The average lifespan for an Alusky is 10-15 years. Which is similar to a husky, but a bit longer than a malamute. Aluskies do best on a higher protein diet for large breed dogs.

Though friendly and loyal, the Alusky is a robust, energetic hybrid and would be ideal for a household without children or with older kids. Additionally, the family who brings an Alusky home needs to be okay with shedding. These dogs have a ton of hair and shed more than other breeds plus, they blow their coat twice a year.

They are energetic dogs that require daily exercise that should be tailored to outdoor temperatures. Also, the Alusky would do well in competition obedience classes, dog sledding, and skijoring to keep their minds engaged.

2. American Bullsky = American Bulldog + Husky

  • Life Span: 10-12 years
  • Average Height: 20-24 inches
  • Average Weight: 50-115 lbs

American BullskyPin

The American Bullsky is loyal, loving, and energetic and makes for an excellent companion. Though this high energy dog loves spending time with you, they can also be a bit on the independent and strong-minded side. Because the American Bullsky is strong both physically and mentally they require structured, consistent, positive reinforcement training.

The American Bullsky does well with children but can be a bit on the protective side, so close supervision is recommended, especially when others are around. It is essential to ensure proper socialization when these dogs are pups to deter overprotectiveness, which is a natural trait in the American Bulldog.

However, these loyal and loving dogs are the perfect companion for a family looking for a hiking and camping partner. And, depending on their coat, could even make a great running companion.

Also, if you aren’t a fan of shedding or grooming, this is not the dog for you.

Due to their size a food for large breeds or even giant breeds for the bigger American Bullsky would provide optimal nutrition. Additionally, make sure the food is enhanced with chondroitin and glucosamine for joint health.

3. Aussie Siberian = Australian Shepherd + Husky

  • Life Span: 12-15 years
  • Average Height: 18-25 inches
  • Average Weight: 40-65 lbs

Aussie SiberianPin

Aussie Siberians are loyal, protective, and high energy. This Husky mix does best with active families who enjoy spending time outdoors, such as hiking and camping. Aussie Siberians are not couch potato dogs. Instead, they prefer to have wide-open spaces and stay on the move; they are not good apartment dogs.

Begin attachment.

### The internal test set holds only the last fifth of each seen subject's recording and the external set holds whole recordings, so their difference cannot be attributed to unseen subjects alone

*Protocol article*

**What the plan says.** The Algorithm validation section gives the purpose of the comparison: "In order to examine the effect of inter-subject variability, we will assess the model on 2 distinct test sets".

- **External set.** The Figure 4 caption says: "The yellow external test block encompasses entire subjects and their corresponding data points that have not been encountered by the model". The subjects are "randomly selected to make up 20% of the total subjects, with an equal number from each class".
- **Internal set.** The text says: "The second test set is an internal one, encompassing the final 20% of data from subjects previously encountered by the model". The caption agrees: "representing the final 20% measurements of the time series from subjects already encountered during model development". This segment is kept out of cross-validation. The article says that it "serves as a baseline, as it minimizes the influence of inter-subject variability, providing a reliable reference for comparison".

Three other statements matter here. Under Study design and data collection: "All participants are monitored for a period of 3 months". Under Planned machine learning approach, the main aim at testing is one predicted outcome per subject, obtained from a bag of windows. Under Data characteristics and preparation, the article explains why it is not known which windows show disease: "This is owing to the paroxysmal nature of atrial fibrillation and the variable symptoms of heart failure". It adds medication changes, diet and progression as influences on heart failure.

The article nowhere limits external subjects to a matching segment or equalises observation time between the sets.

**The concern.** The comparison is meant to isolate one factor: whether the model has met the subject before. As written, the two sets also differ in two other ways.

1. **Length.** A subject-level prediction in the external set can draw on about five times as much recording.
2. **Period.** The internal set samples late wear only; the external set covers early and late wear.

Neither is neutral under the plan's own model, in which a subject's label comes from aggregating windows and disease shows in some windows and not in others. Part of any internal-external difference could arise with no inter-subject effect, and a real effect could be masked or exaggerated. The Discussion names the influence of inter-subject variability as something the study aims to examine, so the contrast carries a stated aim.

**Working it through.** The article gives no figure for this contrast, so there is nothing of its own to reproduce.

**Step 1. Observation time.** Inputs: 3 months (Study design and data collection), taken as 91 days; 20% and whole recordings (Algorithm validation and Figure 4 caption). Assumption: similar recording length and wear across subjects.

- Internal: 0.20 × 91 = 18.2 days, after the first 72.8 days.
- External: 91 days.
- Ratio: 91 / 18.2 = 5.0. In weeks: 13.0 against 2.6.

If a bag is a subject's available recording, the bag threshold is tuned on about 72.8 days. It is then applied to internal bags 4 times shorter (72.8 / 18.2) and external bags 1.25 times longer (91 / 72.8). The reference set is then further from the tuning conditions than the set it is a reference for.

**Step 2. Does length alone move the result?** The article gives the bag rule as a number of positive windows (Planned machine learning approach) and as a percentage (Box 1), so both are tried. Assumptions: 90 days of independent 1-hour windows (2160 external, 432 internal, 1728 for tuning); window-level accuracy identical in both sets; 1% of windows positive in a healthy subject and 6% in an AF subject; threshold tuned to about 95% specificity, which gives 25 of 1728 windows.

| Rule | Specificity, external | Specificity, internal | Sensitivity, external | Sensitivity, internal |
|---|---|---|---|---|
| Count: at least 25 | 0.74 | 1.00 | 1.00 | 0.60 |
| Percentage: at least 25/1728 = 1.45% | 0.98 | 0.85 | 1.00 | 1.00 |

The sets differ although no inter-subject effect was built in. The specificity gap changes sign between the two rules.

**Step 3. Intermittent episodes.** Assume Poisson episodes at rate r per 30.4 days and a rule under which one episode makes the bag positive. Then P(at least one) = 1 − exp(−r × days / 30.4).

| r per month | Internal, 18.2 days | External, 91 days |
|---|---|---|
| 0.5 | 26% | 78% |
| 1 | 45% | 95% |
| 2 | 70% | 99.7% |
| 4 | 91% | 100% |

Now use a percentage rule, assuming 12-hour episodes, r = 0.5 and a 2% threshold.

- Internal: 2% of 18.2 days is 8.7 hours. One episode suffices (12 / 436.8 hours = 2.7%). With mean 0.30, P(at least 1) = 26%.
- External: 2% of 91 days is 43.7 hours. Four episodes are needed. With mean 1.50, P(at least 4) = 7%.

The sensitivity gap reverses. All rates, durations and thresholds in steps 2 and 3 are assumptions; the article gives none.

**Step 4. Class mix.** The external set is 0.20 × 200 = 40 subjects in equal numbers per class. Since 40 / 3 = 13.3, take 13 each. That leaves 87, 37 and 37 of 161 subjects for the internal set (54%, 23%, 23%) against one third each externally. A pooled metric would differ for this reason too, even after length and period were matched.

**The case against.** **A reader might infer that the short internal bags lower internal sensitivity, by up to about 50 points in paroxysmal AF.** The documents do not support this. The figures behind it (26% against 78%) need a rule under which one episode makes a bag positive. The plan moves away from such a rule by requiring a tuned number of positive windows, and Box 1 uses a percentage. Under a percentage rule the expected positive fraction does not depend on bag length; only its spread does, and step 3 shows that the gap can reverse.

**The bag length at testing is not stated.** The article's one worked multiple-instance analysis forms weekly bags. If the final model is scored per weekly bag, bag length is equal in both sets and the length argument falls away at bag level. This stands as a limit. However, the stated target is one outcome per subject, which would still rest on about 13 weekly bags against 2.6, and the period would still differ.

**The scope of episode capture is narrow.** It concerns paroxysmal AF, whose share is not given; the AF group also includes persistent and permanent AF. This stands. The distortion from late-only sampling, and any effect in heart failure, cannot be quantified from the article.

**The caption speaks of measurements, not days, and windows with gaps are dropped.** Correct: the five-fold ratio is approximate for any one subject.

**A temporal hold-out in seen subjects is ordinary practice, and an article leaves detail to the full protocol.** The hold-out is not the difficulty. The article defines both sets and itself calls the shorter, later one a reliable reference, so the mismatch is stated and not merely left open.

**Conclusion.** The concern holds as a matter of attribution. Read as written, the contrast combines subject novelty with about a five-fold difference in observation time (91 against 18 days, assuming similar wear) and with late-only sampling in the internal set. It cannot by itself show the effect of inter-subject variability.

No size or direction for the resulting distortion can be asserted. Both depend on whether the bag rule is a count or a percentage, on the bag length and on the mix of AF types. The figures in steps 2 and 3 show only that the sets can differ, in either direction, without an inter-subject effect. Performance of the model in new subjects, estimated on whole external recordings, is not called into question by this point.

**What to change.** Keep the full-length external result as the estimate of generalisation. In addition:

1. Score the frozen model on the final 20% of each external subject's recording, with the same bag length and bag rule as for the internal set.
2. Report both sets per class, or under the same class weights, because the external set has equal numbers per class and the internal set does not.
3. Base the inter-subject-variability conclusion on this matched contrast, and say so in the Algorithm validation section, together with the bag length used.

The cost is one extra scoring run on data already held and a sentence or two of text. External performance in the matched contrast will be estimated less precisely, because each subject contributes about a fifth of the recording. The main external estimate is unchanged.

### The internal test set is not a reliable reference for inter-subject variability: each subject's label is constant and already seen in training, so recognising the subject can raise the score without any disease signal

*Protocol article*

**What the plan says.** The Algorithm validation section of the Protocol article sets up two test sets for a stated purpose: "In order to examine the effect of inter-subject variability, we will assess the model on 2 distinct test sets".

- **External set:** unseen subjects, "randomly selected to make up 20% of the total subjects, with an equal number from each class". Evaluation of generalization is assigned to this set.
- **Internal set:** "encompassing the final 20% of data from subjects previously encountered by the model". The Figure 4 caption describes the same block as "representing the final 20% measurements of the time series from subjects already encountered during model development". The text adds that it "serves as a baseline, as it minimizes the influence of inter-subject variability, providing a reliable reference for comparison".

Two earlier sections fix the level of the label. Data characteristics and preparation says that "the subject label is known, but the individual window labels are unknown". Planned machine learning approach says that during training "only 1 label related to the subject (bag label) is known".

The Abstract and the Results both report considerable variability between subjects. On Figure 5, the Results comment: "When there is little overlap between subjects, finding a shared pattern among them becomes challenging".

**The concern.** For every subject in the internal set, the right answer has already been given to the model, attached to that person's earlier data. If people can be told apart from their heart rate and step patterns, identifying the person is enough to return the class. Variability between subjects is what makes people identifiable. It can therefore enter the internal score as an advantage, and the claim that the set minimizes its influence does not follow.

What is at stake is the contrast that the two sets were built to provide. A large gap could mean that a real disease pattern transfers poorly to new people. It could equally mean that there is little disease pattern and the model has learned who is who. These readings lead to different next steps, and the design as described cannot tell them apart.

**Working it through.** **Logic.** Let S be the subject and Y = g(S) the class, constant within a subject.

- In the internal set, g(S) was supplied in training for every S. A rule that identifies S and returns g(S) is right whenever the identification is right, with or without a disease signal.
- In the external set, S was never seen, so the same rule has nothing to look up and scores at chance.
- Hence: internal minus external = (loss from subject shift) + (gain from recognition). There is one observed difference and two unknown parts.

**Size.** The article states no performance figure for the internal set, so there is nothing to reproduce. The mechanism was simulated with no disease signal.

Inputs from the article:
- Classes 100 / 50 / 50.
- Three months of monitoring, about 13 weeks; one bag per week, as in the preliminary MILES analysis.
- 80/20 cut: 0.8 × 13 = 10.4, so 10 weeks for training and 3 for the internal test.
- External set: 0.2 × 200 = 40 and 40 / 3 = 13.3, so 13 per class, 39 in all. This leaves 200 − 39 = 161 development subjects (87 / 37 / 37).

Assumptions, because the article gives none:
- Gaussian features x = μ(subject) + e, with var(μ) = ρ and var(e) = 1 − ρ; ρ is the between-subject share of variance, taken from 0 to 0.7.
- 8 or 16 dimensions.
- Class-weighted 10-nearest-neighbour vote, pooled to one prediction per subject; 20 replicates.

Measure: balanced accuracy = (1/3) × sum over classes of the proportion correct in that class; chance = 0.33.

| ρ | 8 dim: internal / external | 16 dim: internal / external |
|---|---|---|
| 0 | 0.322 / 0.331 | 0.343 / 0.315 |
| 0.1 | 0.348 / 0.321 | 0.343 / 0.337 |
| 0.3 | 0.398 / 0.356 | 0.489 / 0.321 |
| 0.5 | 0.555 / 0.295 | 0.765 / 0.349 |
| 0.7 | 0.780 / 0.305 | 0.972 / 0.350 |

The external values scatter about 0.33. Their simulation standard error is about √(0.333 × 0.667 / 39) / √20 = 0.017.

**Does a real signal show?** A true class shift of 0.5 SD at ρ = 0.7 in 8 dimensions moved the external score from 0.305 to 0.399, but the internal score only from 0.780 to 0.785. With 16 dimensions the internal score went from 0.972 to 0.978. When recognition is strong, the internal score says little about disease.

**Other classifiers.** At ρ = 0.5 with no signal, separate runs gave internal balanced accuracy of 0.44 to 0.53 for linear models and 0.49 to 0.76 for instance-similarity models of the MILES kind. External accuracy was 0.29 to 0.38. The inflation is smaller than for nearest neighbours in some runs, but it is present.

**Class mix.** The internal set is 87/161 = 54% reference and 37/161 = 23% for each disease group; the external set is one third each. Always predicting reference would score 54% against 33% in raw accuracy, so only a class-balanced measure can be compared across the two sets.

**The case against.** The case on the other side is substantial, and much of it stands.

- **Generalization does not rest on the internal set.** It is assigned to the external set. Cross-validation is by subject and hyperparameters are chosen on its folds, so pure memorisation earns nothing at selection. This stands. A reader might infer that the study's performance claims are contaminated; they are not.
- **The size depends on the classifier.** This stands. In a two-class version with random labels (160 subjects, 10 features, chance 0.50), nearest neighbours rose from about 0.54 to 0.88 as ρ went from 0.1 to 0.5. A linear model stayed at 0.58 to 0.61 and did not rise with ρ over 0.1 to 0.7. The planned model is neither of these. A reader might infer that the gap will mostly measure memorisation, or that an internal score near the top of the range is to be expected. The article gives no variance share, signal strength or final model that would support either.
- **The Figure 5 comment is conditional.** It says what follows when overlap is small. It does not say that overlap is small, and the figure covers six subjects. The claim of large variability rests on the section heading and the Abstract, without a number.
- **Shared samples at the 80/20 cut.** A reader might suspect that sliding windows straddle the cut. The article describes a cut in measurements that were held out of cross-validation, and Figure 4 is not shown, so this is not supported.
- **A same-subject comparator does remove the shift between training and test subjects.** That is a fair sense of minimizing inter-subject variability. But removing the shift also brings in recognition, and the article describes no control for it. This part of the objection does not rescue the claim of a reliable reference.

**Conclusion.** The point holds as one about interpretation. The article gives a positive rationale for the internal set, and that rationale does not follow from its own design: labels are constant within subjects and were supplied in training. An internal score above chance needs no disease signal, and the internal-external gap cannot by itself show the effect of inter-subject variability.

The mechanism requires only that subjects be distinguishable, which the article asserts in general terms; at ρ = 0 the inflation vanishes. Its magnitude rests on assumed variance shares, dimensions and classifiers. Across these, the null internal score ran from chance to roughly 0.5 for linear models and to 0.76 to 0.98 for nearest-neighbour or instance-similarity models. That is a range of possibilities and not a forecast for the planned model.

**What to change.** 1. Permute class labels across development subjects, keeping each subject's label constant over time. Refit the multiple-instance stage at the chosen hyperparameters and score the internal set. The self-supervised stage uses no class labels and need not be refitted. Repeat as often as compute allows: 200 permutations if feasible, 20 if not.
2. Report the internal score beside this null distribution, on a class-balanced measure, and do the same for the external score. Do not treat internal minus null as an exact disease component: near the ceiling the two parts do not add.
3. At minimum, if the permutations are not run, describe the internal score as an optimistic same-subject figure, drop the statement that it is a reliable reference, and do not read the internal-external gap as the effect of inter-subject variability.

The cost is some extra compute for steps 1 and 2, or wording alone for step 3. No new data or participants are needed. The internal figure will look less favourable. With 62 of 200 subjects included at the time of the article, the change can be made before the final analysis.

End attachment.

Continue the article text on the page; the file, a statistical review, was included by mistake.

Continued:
Also, Aussie Siberians are good with kids and families, but their energy level requires extensive training. Aussie Siberians are intelligent dogs and maybe a bit on the independent side, requiring a more experienced handler or dedicated novice owner.

Because they have such a strong bond with their family, they are not the right dog for those who need to leave their dog home for long periods.

Because Aussie Siberians are high energy those who are particularly active, running and hiking on a regular basis, a high performance food would be best.

4. Samusky= Samoyed + Husky

  • Life Span: 12-15 years
  • Average Height: 20-24 inches
  • Average Weight: 40-60 lbs


The Samusky is a happy-go-lucky dog that has also been known to go by the name of Samsky. But whatever you want to call these loyal and intelligent dogs is fine with them as long as they are spending time with their family. Though they are faithful dogs, they enjoy being social with others and doing well with active families.

The Samusky is a loving and affectionate dog but does require quite a bit of grooming, especially when they blow their coat in the spring. Also, their long thick coat does not make for the best summer running companions.

The Samusky is a fun-loving dog and is easily trained, making them perfect for the novice pet parent. But due to their intelligence and energy level require regular exercise and mental stimulation. The Samuskies love of kids makes them ideal for families, even ones with young children.

The best food for the Samusky would be a well-balanced diet for medium sized dogs, though if they are particularly active in the winter you may consider switching to a high performance food.

5. Bernese Mountsky = Bernese Mountain Dog + Husky